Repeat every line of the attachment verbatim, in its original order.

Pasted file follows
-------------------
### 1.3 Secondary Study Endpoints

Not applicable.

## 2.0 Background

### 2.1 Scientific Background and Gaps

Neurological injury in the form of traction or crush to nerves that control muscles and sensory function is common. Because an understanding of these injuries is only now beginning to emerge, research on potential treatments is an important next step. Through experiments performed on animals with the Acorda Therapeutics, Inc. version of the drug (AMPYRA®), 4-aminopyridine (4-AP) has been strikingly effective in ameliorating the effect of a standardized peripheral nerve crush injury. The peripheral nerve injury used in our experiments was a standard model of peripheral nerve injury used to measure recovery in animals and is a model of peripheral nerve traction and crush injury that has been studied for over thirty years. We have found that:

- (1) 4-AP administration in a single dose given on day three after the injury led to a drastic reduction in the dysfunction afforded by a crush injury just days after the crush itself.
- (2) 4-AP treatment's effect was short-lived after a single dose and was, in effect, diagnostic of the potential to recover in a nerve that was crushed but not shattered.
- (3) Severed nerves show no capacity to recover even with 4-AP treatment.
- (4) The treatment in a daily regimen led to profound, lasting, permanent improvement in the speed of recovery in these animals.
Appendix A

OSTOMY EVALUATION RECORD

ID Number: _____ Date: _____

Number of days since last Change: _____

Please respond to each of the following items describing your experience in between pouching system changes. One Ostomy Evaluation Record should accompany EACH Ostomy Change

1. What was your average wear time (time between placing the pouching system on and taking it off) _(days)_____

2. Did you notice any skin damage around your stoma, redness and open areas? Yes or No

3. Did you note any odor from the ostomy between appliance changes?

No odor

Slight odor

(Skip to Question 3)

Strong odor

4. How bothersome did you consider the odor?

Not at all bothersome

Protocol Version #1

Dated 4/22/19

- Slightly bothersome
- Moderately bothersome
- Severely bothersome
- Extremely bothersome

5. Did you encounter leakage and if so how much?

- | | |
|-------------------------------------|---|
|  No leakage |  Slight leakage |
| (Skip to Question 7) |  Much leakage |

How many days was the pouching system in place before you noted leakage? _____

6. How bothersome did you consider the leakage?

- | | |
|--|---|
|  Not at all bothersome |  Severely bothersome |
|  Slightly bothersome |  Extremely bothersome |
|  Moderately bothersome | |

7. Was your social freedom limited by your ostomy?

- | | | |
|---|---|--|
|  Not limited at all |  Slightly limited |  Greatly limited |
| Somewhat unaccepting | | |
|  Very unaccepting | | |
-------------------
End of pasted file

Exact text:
### 1.3 Secondary Study Endpoints

Not applicable.

## 2.0 Background

### 2.1 Scientific Background and Gaps

Neurological injury in the form of traction or crush to nerves that control muscles and sensory function is common. Because an understanding of these injuries is only now beginning to emerge, research on potential treatments is an important next step. Through experiments performed on animals with the Acorda Therapeutics, Inc. version of the drug (AMPYRA®), 4-aminopyridine (4-AP) has been strikingly effective in ameliorating the effect of a standardized peripheral nerve crush injury. The peripheral nerve injury used in our experiments was a standard model of peripheral nerve injury used to measure recovery in animals and is a model of peripheral nerve traction and crush injury that has been studied for over thirty years. We have found that:

- (1) 4-AP administration in a single dose given on day three after the injury led to a drastic reduction in the dysfunction afforded by a crush injury just days after the crush itself.
- (2) 4-AP treatment's effect was short-lived after a single dose and was, in effect, diagnostic of the potential to recover in a nerve that was crushed but not shattered.
- (3) Severed nerves show no capacity to recover even with 4-AP treatment.
- (4) The treatment in a daily regimen led to profound, lasting, permanent improvement in the speed of recovery in these animals.
Appendix A

OSTOMY EVALUATION RECORD

ID Number: _____ Date: _____

Number of days since last Change: _____

Please respond to each of the following items describing your experience in between pouching system changes. One Ostomy Evaluation Record should accompany EACH Ostomy Change

1. What was your average wear time (time between placing the pouching system on and taking it off) _(days)_____

2. Did you notice any skin damage around your stoma, redness and open areas? Yes or No

3. Did you note any odor from the ostomy between appliance changes?

No odor

Slight odor

(Skip to Question 3)

Strong odor

4. How bothersome did you consider the odor?

Not at all bothersome

Protocol Version #1

Dated 4/22/19

- Slightly bothersome
- Moderately bothersome
- Severely bothersome
- Extremely bothersome

5. Did you encounter leakage and if so how much?

- | | |
|-------------------------------------|---|
|  No leakage |  Slight leakage |
| (Skip to Question 7) |  Much leakage |

How many days was the pouching system in place before you noted leakage? _____

6. How bothersome did you consider the leakage?

- | | |
|--|---|
|  Not at all bothersome |  Severely bothersome |
|  Slightly bothersome |  Extremely bothersome |
|  Moderately bothersome | |

7. Was your social freedom limited by your ostomy?

- | | | |
|---|---|--|
|  Not limited at all |  Slightly limited |  Greatly limited |
| Somewhat unaccepting | | |
|  Very unaccepting | | |